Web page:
Texas Custom Wine Works will also have a demonstration and experimental vineyard. They will be working with both Texas A&M and Texas Tech University providing them a place to do additional research which hasn’t been able to be done.

Dusty explained one concept of Texas Custom Wine Works by saying, “If somebody in Houston wants to put in a vineyard and doesn’t want to do anything except say, ‘I have a vineyard in the High Plains,’ we can handle that. If somebody has a problem in their vineyard and they need somebody to help them fix the problem, we can do that. If a winemaker has an issue with their wine, we can help them fix it.”

Mike continued, “One of the things Texas is missing is the step between a novice wanting to get into the wine industry and full-fledged commercial wine production. Generally if you’re going to get into the industry in Texas you’re going to have to become strong enough financially to be able to produce right off the bat enough wine to justify the purchase of your equipment. So you’re trying to sell an awful lot of wine without any track record or commercial experience most of the time in order to pay for that note. You have all your financial factors that are leading your decision as opposed to quality factors. We think having something like this (facility) set up to be able to cater and accommodate very small one and two ton producers will see a big jump in not only quality driven wine production but also the number of wineries in the state.”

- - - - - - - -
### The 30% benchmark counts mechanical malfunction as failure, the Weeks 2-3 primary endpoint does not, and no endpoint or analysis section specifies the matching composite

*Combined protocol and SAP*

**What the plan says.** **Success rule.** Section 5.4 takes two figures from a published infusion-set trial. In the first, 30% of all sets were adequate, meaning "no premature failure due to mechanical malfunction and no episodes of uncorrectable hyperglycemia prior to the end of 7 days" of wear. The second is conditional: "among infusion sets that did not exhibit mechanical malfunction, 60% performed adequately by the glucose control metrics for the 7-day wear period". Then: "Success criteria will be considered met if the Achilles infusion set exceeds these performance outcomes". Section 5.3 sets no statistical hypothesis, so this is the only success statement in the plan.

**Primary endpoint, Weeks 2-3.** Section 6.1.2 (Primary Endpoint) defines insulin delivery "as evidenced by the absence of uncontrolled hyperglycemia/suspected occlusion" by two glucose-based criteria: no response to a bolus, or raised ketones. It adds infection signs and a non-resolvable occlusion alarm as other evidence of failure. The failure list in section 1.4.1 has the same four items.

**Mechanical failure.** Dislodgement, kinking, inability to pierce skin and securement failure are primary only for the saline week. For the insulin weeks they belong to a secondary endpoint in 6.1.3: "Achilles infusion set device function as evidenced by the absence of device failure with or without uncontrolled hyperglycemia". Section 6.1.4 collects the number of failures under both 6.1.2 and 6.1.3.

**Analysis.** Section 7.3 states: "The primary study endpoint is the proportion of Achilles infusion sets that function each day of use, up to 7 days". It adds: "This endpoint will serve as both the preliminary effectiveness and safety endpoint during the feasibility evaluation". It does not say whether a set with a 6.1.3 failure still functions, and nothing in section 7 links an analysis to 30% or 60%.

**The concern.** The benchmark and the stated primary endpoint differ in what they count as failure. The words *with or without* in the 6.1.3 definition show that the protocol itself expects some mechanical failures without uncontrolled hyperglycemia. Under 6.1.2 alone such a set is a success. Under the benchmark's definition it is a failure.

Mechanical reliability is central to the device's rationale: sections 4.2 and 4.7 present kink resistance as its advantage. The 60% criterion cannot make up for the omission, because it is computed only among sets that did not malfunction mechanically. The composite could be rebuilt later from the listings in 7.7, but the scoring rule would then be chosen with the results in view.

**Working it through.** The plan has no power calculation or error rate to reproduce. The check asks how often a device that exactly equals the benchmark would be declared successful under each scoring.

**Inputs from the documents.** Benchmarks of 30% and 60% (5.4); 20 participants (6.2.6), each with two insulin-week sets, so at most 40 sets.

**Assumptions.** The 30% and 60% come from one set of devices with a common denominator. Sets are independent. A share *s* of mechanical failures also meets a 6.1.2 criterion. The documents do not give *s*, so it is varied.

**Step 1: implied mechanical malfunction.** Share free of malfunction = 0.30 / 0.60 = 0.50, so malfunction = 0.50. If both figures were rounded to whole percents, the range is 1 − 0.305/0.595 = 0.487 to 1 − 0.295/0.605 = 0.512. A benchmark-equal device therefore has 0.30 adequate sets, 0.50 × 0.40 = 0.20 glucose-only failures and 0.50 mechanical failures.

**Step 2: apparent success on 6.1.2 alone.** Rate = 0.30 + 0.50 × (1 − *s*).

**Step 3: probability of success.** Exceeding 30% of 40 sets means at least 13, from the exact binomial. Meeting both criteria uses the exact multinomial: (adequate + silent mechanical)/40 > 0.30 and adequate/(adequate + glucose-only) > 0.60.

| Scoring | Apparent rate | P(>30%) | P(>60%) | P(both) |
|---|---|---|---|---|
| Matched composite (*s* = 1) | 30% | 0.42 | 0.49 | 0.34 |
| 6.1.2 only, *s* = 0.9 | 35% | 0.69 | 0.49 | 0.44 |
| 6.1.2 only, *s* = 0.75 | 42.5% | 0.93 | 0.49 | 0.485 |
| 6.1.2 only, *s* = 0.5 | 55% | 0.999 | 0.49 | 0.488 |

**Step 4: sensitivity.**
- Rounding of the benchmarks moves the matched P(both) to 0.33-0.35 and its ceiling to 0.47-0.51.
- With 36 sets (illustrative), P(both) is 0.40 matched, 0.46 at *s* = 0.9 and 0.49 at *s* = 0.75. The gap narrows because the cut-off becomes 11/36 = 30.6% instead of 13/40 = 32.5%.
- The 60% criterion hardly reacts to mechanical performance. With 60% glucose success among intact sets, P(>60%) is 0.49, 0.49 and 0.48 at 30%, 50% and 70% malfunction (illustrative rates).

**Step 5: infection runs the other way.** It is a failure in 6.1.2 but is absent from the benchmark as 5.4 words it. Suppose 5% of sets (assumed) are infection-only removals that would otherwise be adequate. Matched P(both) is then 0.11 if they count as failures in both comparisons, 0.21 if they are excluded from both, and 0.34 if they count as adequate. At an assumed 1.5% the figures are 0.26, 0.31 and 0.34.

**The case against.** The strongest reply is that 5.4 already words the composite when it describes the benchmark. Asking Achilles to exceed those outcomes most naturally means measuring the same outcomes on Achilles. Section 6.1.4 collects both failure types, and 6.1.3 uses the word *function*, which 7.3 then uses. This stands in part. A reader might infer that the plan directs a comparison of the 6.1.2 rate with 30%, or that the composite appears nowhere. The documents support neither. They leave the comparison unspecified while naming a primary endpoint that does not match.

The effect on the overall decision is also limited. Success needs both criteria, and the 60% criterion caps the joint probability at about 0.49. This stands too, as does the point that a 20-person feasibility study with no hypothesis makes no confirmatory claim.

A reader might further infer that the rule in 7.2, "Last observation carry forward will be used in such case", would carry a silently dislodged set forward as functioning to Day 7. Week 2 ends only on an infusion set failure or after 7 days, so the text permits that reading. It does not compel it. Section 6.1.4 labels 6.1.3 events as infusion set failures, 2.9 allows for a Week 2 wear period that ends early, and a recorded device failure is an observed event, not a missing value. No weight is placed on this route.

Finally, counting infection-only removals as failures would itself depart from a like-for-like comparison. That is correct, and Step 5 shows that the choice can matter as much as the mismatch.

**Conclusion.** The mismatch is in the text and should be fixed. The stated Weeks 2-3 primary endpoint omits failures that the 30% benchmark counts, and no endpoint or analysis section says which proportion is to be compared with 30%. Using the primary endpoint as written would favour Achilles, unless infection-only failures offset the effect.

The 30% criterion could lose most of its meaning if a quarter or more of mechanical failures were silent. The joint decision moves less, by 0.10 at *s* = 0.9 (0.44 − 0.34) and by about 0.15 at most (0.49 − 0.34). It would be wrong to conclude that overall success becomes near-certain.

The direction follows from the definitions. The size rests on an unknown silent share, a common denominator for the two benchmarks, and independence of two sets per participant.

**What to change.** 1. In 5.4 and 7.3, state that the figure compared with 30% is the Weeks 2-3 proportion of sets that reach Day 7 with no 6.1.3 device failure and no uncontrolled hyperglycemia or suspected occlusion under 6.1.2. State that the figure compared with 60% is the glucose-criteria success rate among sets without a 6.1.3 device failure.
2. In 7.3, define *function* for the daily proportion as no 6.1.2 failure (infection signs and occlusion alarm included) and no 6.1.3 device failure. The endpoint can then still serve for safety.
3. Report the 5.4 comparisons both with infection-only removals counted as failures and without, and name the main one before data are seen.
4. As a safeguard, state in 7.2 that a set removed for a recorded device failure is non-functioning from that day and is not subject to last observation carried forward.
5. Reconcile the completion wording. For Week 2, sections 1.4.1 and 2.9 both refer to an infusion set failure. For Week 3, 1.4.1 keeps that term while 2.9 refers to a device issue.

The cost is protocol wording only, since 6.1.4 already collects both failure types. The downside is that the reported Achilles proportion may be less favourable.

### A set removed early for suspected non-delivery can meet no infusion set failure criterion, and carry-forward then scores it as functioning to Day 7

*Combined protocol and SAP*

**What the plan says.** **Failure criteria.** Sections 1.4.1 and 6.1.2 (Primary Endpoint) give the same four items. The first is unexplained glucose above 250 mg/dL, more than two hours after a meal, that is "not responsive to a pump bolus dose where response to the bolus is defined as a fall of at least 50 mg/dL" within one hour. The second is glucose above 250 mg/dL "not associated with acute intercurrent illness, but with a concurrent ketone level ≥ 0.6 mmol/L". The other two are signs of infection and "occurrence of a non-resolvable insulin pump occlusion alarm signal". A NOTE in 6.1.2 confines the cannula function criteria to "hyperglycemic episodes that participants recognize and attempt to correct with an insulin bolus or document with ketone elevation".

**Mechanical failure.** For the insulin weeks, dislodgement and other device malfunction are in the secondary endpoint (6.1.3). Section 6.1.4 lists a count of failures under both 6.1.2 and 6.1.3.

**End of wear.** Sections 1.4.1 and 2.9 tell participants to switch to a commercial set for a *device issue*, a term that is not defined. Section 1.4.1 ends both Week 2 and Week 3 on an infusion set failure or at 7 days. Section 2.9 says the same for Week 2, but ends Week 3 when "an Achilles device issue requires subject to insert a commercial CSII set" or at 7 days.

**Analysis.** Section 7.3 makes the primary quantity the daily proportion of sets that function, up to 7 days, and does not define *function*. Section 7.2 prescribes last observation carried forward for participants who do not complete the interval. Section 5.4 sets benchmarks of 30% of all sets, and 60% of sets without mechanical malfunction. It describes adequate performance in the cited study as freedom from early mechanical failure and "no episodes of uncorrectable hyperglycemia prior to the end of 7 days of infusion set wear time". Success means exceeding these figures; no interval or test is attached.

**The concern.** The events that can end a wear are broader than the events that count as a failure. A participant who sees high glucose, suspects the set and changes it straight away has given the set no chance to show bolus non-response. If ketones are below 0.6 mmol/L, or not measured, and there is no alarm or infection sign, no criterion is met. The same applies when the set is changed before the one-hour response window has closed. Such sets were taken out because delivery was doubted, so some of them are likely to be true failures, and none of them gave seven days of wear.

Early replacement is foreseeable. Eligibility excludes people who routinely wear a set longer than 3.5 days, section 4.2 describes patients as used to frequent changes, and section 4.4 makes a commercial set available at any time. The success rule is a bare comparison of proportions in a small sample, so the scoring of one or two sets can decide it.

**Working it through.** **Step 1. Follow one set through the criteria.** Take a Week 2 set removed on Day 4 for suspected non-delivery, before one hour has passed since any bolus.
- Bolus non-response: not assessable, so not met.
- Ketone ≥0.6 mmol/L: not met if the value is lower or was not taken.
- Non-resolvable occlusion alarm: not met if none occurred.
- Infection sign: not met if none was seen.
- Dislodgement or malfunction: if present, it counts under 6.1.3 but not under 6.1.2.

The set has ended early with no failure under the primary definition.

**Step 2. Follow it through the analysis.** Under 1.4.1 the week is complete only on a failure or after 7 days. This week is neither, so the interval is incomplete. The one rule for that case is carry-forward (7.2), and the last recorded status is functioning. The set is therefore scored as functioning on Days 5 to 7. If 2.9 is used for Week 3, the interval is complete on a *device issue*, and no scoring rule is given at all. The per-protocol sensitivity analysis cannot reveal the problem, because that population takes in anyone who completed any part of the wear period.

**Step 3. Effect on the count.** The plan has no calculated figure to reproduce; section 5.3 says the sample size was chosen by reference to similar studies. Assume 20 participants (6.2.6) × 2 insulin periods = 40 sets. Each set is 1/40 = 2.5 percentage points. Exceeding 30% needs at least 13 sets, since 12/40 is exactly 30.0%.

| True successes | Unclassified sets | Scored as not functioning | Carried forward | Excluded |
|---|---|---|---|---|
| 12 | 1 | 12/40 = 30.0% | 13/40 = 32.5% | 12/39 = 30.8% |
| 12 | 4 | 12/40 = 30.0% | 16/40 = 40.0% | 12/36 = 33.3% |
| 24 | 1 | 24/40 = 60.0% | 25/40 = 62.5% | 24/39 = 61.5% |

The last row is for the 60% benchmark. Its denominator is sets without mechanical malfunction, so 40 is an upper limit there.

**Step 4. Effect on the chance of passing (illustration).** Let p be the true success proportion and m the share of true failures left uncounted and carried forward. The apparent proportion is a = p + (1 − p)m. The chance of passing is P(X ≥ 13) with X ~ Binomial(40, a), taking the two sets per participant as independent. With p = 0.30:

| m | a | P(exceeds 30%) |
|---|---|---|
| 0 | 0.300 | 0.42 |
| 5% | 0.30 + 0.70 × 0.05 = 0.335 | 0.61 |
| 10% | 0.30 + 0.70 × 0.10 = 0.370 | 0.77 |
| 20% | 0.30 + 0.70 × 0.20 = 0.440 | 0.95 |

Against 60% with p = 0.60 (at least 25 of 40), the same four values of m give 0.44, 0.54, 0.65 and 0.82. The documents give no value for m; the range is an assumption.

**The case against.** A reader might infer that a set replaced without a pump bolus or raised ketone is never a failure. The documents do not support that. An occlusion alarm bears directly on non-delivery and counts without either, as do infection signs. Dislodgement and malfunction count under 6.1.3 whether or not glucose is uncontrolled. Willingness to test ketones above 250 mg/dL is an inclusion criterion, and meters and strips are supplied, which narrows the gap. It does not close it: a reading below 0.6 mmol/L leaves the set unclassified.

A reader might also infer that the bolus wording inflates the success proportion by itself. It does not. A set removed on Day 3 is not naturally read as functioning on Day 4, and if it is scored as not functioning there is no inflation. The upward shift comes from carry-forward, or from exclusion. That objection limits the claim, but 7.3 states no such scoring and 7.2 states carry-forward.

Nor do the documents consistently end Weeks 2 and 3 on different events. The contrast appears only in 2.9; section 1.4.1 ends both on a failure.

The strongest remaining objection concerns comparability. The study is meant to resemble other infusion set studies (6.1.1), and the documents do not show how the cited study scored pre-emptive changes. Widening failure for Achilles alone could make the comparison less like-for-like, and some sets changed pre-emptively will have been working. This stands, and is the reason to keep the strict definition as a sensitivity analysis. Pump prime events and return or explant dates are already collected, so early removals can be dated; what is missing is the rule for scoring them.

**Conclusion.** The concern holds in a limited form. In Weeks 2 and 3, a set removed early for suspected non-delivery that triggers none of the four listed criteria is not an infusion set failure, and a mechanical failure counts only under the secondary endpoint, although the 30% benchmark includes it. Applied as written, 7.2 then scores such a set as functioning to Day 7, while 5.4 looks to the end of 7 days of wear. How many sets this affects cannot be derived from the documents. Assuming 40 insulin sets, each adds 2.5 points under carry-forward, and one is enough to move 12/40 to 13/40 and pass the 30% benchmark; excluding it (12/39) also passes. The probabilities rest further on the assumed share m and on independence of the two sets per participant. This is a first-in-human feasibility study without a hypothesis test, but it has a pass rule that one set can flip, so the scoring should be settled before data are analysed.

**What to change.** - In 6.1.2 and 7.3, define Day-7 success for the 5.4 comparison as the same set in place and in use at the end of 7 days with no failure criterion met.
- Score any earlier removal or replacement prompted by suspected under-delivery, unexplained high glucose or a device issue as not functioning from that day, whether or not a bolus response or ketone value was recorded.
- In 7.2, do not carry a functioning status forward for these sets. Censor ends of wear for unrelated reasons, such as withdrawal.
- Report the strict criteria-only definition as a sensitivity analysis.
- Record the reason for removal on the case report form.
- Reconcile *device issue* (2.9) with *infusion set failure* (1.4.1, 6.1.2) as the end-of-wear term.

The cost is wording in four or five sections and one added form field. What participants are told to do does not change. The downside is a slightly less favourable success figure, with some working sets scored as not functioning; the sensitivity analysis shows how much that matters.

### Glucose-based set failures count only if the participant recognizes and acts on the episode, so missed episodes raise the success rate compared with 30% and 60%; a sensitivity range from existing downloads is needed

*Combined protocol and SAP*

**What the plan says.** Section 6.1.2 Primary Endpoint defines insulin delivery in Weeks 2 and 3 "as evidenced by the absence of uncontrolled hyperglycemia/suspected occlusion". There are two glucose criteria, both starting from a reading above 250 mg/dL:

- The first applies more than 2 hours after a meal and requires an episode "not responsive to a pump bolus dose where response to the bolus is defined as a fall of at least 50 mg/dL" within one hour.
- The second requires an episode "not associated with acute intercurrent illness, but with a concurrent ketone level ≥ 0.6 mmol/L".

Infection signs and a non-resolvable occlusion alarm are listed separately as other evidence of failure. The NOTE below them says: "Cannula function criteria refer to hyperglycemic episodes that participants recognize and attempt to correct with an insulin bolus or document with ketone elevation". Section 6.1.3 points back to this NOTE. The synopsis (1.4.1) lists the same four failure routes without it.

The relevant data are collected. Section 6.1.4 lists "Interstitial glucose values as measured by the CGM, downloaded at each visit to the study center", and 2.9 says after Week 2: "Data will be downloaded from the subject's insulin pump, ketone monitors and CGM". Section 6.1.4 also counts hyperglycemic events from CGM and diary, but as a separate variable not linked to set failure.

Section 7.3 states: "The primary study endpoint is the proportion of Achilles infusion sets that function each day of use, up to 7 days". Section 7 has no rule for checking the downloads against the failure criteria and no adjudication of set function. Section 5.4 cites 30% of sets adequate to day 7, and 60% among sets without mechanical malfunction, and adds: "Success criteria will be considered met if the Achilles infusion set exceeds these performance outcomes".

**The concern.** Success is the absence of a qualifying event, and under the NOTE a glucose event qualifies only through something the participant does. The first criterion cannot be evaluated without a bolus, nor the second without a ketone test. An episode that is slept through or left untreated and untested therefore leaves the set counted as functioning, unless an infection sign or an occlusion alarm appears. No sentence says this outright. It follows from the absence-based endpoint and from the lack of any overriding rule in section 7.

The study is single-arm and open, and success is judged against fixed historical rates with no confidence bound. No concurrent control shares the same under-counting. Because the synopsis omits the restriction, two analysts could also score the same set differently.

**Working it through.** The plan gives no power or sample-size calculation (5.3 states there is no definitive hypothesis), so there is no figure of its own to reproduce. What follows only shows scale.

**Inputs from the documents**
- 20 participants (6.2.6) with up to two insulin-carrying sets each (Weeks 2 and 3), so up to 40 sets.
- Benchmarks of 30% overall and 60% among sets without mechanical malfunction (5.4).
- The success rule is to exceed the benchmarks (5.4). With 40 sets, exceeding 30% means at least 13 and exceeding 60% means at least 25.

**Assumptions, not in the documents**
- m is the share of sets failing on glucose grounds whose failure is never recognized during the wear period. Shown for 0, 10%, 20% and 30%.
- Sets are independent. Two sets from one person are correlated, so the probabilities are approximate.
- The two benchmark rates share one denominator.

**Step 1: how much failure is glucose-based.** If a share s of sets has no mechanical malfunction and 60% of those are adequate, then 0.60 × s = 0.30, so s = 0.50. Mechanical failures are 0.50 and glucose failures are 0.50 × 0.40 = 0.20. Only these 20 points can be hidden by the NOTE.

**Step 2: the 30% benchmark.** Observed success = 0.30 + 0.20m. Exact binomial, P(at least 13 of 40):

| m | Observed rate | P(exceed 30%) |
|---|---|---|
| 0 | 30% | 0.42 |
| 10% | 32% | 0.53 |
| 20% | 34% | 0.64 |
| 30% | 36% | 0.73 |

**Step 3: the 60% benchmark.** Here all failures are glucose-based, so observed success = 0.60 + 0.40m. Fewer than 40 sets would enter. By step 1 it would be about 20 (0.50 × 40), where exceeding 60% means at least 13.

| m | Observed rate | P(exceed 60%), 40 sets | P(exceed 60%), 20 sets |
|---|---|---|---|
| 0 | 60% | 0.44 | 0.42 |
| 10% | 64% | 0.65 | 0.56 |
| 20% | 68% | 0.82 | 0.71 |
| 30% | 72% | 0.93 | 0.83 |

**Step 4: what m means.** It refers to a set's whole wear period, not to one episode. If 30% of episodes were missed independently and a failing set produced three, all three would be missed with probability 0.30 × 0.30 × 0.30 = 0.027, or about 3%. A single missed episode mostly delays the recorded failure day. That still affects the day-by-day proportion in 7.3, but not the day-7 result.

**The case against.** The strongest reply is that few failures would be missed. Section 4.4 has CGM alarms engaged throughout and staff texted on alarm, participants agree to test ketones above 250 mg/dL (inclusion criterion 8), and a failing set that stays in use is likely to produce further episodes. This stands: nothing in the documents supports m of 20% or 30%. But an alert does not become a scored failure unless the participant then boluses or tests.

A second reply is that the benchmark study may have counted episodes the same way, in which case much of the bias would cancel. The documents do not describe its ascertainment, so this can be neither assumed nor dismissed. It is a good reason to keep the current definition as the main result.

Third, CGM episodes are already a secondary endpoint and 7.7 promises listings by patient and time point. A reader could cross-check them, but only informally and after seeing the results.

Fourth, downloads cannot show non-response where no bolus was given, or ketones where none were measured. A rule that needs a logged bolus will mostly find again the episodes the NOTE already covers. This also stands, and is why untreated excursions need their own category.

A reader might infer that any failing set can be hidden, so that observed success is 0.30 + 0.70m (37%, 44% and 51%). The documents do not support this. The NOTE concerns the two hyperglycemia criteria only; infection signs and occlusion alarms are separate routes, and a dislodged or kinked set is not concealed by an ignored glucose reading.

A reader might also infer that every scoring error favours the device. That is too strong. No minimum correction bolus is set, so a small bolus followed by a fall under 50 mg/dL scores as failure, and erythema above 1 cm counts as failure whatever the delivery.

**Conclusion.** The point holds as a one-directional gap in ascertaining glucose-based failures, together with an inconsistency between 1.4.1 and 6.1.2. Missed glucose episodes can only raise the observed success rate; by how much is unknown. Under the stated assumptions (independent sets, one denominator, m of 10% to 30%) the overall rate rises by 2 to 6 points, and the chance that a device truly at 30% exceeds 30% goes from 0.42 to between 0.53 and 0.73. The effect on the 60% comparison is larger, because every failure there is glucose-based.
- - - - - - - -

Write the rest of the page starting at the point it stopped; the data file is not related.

Jet followed on by saying, “We call it the winery incubator. We can incubate anything. If an existing winery wants to do a different wine and have a place to lay it down longer, we can do that.”

Steve added, “We could be having a bottled juice incubator as well with a full processing line anything from 120 ounce bottles down to 12 ounce bottles.”

The facility will be 11,000-16,000 square feet of production space with offices on the front. It will be built in a modular design so they can expand as necessary if they need more tank or barrel storage space.

Take a look at the below photo of the group. They will soon be breaking ground at the location they are standing so picture a big facility behind them. The group recommended for us to come back next year at harvest time as they should be going strong. When we do, we’ll hopefully take another photo of the group with the building behind them so consider the photo here the “before” photo.

Look for big things to come from Texas Custom Wine Works.

TCCW - group distance

For more information, please see Russ Kane’s Vintage Texas Blog here.


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  1. says

    It’s great that the Texas wine industry is growing so fast. I know I enjoy many of the local Texas brands and try to support them whenever I can. Who knows, someday we may be one of the top wine producing areas in the country.